Art Making as Meditation
Carolyn Toogood is a visual arts teacher at Somersfield Academy, where she also runs the Mindful Art Club, an after school programme which encourages primary school students to use art making as way of connecting with their emotions and immersing themselves fully in the present moment.
Carolyn, who received a Masters in Art Education from the Academy of Art University in San Francisco, will be sharing a series of children’s mindful art activities as we adjust to life amid the Covid-19 pandemic.
We sat down with her to talk about the ways in which children can use art making as a form of meditation and why we all need a mindfulness practice as we navigate these unprecedented times.
BNG: How did you first get interested in mindfulness?
CT: A few years ago, Kim Rego of Mindful Bermuda visited Somersfield and encouraged our staff to complete a mindfulness training course for educators. This course was life-changing for me; not only as far as shifting how I approached classroom management but also how I managed my own stress and relationships. Since then, I have built mindfulness into my daily teaching practice.
BNG: We are living through unprecedented times which can be extremely stressful, especially for children who may not fully understand the situation. How can we use art making as a way for them to both take a step back and take stock of the situation?
CT: The connections between creating art and stress relief are vast, particularly with young children. So much of being an artist is connecting with what’s around you and expressing what you are feeling inside. When you engage in this sort of awareness, you are being present and living in the moment. This is incredibly stress-relieving during a time of crisis.
In my Mindful Art Club we try to connect with nature, by noticing what is happening around us and identifying what we are feeling inside. Children can develop their observation skills by drawing what’s around them and immersing themselves in their surroundings. I also have students use texture rubbing plates to connect visual patterns with their different feelings. This exercise opens up a conversation about the range of emotions they experience and asks students to figure out how to visually describe them through pattern. Just by learning to talk about feelings (and notice and identify them), a child can begin to experience a state of awareness and mindfulness.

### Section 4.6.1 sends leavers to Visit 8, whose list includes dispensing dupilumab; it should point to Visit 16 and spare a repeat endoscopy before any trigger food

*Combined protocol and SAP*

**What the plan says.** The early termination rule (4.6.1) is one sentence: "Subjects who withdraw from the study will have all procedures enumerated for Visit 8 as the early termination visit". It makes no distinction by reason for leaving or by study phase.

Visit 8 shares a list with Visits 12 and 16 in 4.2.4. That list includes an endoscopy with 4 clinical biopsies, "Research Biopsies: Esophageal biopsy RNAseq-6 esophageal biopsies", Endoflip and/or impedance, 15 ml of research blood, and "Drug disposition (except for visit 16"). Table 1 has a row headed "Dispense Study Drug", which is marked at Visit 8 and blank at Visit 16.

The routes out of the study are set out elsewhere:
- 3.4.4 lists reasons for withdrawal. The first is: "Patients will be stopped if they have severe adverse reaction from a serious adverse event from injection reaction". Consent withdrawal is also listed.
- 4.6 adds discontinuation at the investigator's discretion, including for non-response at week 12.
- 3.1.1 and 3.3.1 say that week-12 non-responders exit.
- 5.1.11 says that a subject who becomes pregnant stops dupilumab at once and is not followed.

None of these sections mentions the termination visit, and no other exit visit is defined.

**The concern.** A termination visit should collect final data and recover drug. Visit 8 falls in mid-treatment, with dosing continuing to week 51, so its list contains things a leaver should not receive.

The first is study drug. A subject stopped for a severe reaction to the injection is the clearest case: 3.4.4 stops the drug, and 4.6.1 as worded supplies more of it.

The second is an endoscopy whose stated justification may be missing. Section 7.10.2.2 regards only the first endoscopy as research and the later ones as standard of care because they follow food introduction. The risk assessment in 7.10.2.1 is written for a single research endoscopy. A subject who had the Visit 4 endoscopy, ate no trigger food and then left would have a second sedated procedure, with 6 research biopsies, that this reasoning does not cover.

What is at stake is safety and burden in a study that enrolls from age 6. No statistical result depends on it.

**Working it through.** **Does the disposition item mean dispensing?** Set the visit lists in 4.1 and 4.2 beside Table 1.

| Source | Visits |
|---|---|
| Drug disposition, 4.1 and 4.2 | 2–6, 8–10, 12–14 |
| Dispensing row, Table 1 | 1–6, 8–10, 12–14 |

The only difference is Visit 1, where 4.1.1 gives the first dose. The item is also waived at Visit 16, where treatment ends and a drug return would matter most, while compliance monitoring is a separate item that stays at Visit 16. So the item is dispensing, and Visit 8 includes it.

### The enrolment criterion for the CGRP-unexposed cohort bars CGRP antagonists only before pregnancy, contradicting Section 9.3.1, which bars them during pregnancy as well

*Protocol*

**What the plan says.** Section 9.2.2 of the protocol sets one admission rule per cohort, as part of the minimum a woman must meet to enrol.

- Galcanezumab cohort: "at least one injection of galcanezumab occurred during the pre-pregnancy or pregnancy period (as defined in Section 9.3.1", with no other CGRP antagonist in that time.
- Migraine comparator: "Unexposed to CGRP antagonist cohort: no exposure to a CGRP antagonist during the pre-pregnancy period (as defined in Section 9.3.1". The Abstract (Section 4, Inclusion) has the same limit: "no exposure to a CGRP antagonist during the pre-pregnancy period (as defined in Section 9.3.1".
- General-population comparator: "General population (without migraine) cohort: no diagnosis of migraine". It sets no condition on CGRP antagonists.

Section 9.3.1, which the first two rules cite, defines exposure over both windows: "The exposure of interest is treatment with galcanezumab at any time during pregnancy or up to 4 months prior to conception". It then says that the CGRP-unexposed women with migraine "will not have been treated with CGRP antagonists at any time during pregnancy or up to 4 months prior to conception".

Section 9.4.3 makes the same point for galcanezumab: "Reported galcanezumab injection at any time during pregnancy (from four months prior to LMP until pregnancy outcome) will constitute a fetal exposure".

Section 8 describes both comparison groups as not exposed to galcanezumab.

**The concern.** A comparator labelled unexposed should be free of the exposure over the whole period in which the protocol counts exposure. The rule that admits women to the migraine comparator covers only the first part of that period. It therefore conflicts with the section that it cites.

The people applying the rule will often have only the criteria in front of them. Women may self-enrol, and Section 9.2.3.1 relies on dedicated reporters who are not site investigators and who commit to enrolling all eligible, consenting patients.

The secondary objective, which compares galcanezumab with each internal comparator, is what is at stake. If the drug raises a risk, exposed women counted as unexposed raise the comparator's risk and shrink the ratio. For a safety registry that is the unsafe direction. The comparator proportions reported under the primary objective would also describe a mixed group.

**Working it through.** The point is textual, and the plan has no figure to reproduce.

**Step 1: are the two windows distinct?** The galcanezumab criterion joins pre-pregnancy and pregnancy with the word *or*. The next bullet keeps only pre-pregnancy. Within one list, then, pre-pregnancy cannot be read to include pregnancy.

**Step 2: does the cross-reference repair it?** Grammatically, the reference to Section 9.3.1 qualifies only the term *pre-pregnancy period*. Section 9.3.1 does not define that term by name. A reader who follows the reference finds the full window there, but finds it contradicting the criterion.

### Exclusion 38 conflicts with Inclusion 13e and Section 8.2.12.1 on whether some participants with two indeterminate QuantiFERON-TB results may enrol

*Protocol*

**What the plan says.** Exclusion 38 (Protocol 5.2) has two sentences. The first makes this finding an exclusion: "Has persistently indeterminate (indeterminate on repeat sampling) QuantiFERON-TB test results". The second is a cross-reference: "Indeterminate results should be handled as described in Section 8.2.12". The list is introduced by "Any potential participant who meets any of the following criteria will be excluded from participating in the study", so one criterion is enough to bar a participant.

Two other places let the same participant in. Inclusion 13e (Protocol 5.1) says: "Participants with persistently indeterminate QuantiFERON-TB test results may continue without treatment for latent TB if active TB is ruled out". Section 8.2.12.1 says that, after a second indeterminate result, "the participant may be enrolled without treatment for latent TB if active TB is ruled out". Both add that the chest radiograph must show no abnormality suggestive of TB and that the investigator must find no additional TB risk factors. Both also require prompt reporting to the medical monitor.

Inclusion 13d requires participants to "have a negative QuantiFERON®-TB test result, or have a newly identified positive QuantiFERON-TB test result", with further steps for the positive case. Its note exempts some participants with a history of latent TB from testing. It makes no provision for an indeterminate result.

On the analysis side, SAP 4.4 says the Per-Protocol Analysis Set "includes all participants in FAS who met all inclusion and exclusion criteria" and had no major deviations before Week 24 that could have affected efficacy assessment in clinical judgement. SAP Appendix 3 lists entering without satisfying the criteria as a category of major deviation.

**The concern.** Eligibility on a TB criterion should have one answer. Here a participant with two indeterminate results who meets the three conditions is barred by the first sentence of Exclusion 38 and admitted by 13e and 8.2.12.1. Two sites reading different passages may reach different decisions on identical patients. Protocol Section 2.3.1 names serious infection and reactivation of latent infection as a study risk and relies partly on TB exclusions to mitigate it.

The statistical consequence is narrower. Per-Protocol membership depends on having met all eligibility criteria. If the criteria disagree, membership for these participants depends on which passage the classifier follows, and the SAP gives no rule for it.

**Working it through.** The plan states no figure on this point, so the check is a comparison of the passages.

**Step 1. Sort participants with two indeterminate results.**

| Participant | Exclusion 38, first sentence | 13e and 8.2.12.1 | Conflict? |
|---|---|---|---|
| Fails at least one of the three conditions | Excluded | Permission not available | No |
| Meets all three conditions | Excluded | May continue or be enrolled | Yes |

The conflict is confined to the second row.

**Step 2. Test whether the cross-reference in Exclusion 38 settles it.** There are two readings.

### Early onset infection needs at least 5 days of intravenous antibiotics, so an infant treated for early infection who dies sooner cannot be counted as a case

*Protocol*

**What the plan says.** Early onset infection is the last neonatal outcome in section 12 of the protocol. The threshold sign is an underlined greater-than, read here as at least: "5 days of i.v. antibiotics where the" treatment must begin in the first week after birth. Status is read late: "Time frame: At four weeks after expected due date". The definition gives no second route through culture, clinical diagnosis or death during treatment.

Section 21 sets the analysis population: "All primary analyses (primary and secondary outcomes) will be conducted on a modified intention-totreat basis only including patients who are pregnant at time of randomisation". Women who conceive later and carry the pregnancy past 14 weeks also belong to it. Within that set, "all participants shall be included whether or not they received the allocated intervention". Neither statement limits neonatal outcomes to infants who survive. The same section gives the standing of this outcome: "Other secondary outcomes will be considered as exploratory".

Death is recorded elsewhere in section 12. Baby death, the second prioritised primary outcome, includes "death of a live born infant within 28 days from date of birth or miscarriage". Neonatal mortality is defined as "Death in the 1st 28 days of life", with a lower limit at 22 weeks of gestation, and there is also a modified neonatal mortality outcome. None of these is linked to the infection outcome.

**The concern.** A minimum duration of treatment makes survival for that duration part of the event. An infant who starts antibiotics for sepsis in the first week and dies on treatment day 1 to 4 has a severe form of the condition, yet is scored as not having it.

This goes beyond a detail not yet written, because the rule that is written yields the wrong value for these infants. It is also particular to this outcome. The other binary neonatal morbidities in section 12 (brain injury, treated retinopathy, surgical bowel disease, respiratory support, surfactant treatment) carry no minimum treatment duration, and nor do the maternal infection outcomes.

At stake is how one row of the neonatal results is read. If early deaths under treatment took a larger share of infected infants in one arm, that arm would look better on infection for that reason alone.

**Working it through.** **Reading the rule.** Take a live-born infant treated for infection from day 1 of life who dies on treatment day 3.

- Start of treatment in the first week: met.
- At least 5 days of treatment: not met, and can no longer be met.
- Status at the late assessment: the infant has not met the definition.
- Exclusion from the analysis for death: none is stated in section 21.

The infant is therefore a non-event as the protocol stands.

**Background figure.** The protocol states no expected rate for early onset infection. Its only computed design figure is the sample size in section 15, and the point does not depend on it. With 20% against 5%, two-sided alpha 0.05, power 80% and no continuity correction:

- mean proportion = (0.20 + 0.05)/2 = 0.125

BNG: What are the connections between art making and mindfulness?
CT: Art making and mindfulness are inextricably linked. In the classroom (something I am missing these days), I have two ‘modes’: busy and quiet. Sometimes, in the classroom it’s beneficial for there to be a buzz of ongoing chatter, especially during brainstorming periods when the children are generating ideas about what to create. However, there also comes a time when students need to turn inward. I often ask the students to notice the micro-sensations of how a paintbrush feels gliding along a paper or the subtle differences between the application of a crayon versus an oil pastel. Beginning to become aware of these minute shifts and differences is the beginning of becoming mindful. When students create art in this enhanced state of awareness, their art making becomes a flow that is very satisfying and calming to them.
BNG: How is art making good for our mental health?
CT: Carving out time for creative pursuits is important, not only as a way to be expressive but also as a way to get into a ‘flow’ or a mindful, zen-like state. This sort of ‘cleansing of the mind’ is incredibly therapeutic for the nervous system. I enjoy making pottery in my spare time and, for me, I know that when I work on my pottery wheel there is a meditative repetition that induces a sense of calm and peace.
BNG: Many parents have suddenly found themselves home schooling their children for the foreseeable future. Do you have any tips for them?
CT: First and foremost, this is 100% crisis schooling not home schooling. We are in unprecedented times, like you said. I think families need to keep their child’s schooling in perspective and do what’s best for their child and their family as a whole. Everyone’s situation is vastly different with varying degrees of access to technology, educational support needed and parents working from home. Every day, families should take stock of what is working for them and what is adding unnecessary stress during this difficult time.
BNG: How can families use art to relieve stress?
CT: I do think, if possible, having a designated art space in the home, whatever that might look like, would allow a child to feel like there is a peaceful space to create when stress seems high or the child feels frustrated. Drawing for children is incredibly therapeutic and allows them to express their daily experiences more clearly.
BNG: What are some mindful art activities that children can do at home?
CT: A good starter exercise is to paint to music. You can introduce the child to various types of music and ask them to choose colours and lines that they feel evoke the song chosen. They can overlap the different ‘songs’ on one piece paper or paint on separate pieces of paper to create a collection of different visual emotions.
Follow Carolyn and the Mindful Art Club at @somersfieldartists